Keeping In Control
In a way, I miss a stick with a red button next to it. Painfully simple and yet an iconic legend that defines a generation and era; when I think about the greatest controls ever conceived for a video game the black plastic Atari 2600 joystick stands as the Venus de Milo of an industry.
Even in an age when I waggle, tilt, squeeze and scroll my way in and around games with levels of precision that would have once seemed the stuff of science fiction, I vaguely miss the forced simplicity of eight directions and one action. It serves as a stark reminder that the most elegant solutions are often the simplest, a point never lost on me when I am ripped from my suspension of disbelief because I have to remember which combination of triggers and buttons allow me to bring up crucial radial menus and execute special moves.
We take for granted, I think, how much a controller and control scheme impacts our gaming experience, and even how much a poor implementation can ruin a game. I suppose the easy whipping boy here would be Lair, the poster child for bad controls for this generation, but I actually return to Saints Row 2 — a game I love on the Xbox 360 and had to put away on the PS3.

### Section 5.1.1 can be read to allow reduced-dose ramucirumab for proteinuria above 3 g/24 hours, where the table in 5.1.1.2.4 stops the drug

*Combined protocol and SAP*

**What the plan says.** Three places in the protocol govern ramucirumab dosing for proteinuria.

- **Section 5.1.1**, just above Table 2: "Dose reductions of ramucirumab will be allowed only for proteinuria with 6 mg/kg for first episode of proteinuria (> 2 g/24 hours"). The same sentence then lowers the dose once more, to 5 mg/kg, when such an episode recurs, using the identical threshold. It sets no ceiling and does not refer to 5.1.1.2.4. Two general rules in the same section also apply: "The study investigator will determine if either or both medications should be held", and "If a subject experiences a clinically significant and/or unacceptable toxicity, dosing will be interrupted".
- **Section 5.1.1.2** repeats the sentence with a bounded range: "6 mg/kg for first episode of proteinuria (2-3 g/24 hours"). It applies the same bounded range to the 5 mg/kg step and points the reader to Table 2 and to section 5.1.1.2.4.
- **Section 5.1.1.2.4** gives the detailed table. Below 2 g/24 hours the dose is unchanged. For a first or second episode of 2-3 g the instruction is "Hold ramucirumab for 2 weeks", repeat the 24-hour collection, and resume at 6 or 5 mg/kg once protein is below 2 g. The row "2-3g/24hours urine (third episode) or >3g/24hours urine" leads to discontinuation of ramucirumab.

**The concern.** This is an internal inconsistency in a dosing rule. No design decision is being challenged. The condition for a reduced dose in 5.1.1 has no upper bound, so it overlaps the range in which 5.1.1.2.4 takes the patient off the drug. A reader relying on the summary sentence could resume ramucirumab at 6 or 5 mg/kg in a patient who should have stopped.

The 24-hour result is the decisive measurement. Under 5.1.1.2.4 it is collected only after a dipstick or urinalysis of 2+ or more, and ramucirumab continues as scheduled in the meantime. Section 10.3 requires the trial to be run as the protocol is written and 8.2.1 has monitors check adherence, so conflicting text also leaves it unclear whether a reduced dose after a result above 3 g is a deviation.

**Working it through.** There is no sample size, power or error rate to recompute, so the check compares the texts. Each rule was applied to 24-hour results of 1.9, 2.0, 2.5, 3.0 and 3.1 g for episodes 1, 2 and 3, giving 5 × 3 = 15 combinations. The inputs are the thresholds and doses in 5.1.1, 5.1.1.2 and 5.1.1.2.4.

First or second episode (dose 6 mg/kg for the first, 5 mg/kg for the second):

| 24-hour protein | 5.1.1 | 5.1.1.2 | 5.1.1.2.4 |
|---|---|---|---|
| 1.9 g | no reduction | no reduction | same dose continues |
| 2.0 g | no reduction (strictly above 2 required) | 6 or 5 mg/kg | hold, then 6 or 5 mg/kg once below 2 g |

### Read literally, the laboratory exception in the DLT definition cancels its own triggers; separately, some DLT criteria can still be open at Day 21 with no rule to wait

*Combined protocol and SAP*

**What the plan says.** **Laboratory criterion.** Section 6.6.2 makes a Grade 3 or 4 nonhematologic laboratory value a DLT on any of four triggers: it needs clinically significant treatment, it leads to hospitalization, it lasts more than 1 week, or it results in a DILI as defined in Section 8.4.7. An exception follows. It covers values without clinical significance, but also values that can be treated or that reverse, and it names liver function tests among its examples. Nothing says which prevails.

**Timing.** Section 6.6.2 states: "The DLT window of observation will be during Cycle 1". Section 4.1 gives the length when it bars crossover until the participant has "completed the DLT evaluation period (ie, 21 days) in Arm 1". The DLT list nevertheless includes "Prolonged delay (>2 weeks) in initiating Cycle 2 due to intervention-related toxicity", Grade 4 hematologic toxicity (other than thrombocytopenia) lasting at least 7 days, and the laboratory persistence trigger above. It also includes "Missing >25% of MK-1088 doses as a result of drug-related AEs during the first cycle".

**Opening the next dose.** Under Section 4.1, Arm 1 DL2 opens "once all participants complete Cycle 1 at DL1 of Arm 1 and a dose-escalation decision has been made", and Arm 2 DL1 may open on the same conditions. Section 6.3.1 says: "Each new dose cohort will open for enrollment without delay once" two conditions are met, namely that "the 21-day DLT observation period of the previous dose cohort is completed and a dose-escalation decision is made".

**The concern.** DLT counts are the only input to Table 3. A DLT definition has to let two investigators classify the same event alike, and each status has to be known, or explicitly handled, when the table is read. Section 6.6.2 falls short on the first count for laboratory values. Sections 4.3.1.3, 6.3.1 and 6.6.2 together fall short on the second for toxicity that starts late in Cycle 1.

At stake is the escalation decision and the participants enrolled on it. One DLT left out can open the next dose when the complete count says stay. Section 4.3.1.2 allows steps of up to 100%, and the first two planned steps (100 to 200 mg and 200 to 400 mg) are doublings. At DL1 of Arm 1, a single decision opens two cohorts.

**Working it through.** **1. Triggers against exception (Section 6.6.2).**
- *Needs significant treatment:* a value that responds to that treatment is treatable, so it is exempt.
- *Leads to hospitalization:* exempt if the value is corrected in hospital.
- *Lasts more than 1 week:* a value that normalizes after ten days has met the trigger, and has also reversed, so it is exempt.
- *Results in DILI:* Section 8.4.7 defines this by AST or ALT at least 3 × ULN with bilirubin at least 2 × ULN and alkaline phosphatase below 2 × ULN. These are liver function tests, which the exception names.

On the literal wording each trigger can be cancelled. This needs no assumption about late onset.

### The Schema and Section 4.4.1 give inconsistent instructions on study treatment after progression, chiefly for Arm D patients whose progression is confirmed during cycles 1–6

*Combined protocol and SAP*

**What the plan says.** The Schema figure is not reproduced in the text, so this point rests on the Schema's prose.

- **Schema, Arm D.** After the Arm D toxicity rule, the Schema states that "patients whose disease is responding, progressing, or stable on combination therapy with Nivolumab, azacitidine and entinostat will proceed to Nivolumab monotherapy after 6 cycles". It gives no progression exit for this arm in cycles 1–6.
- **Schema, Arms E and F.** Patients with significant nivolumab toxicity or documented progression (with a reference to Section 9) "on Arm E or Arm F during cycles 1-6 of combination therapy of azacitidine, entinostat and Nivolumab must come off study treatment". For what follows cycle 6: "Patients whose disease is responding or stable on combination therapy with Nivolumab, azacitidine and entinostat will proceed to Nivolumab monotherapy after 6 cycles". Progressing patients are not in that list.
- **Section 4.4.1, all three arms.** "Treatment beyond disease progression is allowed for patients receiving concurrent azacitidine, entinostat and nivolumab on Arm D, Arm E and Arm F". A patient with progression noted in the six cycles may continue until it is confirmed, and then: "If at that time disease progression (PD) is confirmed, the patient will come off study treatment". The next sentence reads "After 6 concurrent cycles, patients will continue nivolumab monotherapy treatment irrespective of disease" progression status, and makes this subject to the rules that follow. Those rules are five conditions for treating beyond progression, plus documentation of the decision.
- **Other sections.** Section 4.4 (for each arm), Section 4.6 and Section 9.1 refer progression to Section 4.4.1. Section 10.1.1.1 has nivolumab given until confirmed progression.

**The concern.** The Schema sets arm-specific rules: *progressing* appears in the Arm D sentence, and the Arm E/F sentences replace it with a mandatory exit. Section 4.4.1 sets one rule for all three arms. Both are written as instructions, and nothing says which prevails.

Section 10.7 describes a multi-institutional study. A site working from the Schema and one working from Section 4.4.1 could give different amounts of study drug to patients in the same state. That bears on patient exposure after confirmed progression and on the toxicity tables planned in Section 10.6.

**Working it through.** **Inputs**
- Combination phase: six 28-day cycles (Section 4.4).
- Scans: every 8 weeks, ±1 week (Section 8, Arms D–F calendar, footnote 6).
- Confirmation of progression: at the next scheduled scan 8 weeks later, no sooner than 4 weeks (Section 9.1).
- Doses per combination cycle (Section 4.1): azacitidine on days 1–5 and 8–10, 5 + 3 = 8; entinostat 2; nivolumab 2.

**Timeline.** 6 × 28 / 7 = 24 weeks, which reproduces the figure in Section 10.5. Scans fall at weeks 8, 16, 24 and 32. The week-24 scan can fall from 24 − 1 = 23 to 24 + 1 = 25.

It seems odd to me that Sony could so botch the Sixaxis, because I count the PS2 Dual Shock among perhaps the top 5 control systems of all time. The highly refined controller that delivered games like God of War, Shadow of the Collosus and Final Fantasy X was as well implemented a controller as I had seen since perhaps the days of River Raid and Combat. It is equally remarkable how few concrete changes it took to convert that exemplar piece of engineering into an unmitigated disaster.
I can’t even fully pinpoint the flaws in the basic PS3 controller. It’s too light. The triggers seem off. The control dead zone seems more pronounced. That damnable sixaxis nonsense that is wedged annoyingly into games where it makes no sense. It’s a symphony of failure, each issue playing a small part into a greater whole, and the more I dwell on the Sixaxis the more I detest it.